|Common Name: Ecclesiastes||Book Number: 21 of 66 (Old Testament has 39 Books, New Testament has 27 Books)||Why Written: Reminder to all of God’s people of the futility of finding wisdom outside of God and His word and the emptiness of a life spent seeking after what the world has to offer.|
|Testament: Old||When Written: 940-931 B.C. Early Iron Age||Key Phrase: Israelite Faith in Everyday Life|
|Category: Poetical Books||Where Written: Jerusalem (Judah)||Key Idea: Joy in Godly Living|
|Key People: Solomon||Key Verse: “Let us hear the conclusion of the whole matter: Fear God and keep His commandments, For this is man’s all. For God will bring every work into judgment, Including every secret thing, Whether good or evil.” (Ecclesiastes 12:13-14)||Intended Audience:
Nation of Israel as a reminder of what God had done for them and Solomon’s subjects in particular.
Who wrote the book?
The title “Ecclesiastes” comes from a Greek word indicating a person who calls an assembly, so it makes sense that the author identified himself in Ecclesiastes 1:1 by the Hebrew word qoheleth, translated as “Preacher.” Despite leaving only this rather mysterious name to indicate his identity, evidence in the book, along with most Jewish and Christian tradition, suggests that King Solomon authored Ecclesiastes.
The Preacher went on to call himself “the son of David, king in Jerusalem,” one who has increased in “wisdom more than all who were over Jerusalem before me,” and one who has collected many proverbs (Ecclesiastes 1:1, 16; 12:9). Solomon followed David on the throne in Jerusalem as the only Davidic son to rule over all Israel from that city (1:12). He was the wisest man in the world during his time (1 Kings 4:29–30) and wrote most of the book of Proverbs (Proverbs 1:1; 10:1; 25:1). Therefore, we can safely identify Solomon as the qoheleth of the opening verse.
Where are we?
With Solomon as the author of the book, we know it had to have been written sometime before his death in 931 BC. The content of Ecclesiastes reflects someone looking back on a life that was long on experience but short on lasting rewards. As king, he had the opportunity and resources to pursue the rewards of wisdom, pleasure, and work in and of themselves. Yet the world-weary tone of the writing suggests that late in life, he looked back on his folly with regret, pointing us to a better, simpler life lived in light of God’s direction (Ecclesiastes 12:13–14).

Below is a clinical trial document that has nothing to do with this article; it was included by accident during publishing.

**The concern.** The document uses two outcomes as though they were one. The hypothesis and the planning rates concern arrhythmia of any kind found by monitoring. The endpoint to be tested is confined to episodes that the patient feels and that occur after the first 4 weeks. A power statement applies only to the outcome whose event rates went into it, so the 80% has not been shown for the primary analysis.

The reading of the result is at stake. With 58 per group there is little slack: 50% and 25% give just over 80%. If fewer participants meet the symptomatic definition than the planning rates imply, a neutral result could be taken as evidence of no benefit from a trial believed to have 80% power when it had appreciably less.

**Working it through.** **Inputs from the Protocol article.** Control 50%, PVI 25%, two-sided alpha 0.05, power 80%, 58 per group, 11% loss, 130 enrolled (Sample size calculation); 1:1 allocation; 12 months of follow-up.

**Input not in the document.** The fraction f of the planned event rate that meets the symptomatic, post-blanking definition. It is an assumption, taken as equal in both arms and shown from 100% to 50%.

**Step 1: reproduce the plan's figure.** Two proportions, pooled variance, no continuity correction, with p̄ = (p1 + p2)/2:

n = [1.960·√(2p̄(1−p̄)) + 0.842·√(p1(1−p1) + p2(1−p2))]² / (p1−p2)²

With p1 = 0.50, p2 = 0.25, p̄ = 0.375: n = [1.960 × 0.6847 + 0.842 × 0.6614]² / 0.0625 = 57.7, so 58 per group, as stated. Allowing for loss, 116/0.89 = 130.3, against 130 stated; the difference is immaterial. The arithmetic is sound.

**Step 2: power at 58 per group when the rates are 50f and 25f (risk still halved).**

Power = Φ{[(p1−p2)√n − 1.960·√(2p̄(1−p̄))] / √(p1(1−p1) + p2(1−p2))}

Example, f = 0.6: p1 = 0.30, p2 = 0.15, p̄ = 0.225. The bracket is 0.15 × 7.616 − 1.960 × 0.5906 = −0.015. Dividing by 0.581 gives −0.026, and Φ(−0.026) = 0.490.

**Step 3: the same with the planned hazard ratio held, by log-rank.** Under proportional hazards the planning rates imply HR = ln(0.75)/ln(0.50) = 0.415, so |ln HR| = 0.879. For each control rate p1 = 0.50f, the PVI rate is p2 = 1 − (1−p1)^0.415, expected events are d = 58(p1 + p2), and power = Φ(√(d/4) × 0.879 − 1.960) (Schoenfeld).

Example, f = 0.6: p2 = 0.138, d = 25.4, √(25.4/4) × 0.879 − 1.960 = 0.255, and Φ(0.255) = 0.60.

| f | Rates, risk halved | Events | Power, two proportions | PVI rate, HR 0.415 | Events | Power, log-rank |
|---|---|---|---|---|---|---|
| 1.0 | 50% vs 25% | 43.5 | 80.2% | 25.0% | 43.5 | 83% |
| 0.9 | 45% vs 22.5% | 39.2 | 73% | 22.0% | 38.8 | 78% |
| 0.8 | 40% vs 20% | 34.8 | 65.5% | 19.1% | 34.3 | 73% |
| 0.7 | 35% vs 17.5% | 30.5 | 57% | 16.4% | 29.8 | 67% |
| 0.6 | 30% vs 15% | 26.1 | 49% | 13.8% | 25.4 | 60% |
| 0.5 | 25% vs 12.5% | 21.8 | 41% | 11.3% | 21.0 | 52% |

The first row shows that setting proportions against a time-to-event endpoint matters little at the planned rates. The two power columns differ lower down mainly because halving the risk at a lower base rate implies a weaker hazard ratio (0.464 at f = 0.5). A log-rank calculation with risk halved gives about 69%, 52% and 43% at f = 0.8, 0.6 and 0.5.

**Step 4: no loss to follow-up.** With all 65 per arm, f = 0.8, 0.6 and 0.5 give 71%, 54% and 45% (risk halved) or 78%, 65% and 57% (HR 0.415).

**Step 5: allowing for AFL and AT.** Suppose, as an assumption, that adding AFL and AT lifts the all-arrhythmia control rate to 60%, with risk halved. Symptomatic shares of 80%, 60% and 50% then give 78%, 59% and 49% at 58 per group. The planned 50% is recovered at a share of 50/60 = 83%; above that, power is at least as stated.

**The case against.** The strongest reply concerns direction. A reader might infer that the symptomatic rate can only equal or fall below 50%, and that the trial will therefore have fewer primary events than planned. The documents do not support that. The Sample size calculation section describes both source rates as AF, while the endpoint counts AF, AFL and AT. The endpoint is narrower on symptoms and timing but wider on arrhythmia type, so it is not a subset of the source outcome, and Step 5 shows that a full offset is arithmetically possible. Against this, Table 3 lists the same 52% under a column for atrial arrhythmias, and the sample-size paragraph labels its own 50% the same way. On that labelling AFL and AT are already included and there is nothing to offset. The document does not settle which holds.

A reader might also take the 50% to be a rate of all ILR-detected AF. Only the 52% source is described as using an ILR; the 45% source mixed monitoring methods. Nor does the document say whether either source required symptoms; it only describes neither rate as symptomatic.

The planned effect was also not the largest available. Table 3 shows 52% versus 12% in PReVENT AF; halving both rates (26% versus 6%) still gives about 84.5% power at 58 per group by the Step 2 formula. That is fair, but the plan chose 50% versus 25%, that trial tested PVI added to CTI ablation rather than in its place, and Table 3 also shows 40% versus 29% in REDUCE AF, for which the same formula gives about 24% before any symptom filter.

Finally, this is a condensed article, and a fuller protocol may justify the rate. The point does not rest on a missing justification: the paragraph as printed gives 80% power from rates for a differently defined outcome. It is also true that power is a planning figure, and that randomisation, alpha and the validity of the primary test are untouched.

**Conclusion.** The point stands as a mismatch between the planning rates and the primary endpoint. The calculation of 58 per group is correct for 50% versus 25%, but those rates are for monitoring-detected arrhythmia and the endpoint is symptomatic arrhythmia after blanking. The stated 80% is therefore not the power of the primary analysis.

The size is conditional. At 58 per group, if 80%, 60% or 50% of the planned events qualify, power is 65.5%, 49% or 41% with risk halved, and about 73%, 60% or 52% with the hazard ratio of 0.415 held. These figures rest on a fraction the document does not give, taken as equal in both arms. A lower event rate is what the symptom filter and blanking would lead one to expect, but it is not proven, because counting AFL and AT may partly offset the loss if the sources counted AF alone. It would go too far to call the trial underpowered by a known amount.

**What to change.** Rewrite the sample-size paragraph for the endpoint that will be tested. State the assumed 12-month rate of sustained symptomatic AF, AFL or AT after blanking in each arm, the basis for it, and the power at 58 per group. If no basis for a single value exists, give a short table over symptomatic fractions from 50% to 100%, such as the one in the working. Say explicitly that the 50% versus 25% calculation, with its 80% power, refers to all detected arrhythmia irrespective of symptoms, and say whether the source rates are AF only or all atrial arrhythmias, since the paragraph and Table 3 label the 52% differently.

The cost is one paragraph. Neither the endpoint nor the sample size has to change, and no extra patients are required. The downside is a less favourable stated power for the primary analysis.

The setting for the Book of Proverbs is during the period of the early kingdom of Israel, before the division of Israel into the northern and southern kingdoms. During this period in time the kingdom of Israel encompassed the largest geographical area ever in its history, covering the majority of modern day Palestine. Under the rule of King David and then King Solomon the nation of Israel was truly in its golden period, a period we will see again when Christ returns to establish His kingdom.
Why is it so important?
Ecclesiastes presents us a naturalistic vision of life—one that sees life through distinctively human eyes—but ultimately recognizes the rule and reign of God in the world. This more humanistic quality has made the book especially popular among younger audiences today, men and women who have seen more than their fair share of pain and instability in life but who still cling to their hope in God.
What’s the big idea?
Ecclesiastes, like much of life, represents a journey from one point to another. Solomon articulated his starting point early in the book: “Vanity of vanities! All is vanity” (Ecclesiastes 1:2), indicating the utter futility and meaninglessness of life as he saw it. Nothing made sense to him because he had already tried any number of remedies—pleasure, work, and intellect—to alleviate his sense of feeling lost in the world.
However, even in the writer’s desperate search for meaning and significance in life, God remained present. For instance, we read that God provides food, drink, and work (2:24); both the sinner and the righteous person live in God’s sight (2:26); God’s deeds are eternal (3:14); and God empowers people to enjoy His provision (5:19). Ultimately, the great truth of Ecclesiastes lies in the acknowledgment of God’s ever-present hand on our lives. Even when injustice and uncertainty threaten to overwhelm us, we can trust Him and follow after Him (12:13–14).
How do I apply this?
We all desire meaning in life. Often that search takes us along winding, up-and-down paths filled with bursts of satisfaction that shine bright for a time but eventually fade. In one sense, it’s satisfying to see that experience echoed throughout Ecclesiastes. An appreciation for our common humanity emerges from reading its pages. We relate to the journey of Solomon because, for so many of us, it is our own. When we attempt to find meaning in the pursuit of pleasure, the commitment to a job, or through plumbing intellectual depths, we all eventually find in each of these pursuits a dead end.
Ecclesiastes shows us a man who lived through this process and came out on the other side with a wiser, more seasoned perspective. When we’re surrounded by the temptation to proclaim life’s ultimate emptiness, we can find in Ecclesiastes a vision tempered by experience and ultimately seen through divinely colored lenses. Life is destined to remain unsatisfying apart from our recognition of God’s intervention. It only remains to be seen whether or not we will place our trust in His sure and able hands.
Have you struggled with misplaced pursuits in life? Does your life lack the meaning and purpose you desire? Hear the words of Solomon that they might encourage you to place your trust solely in the Lord.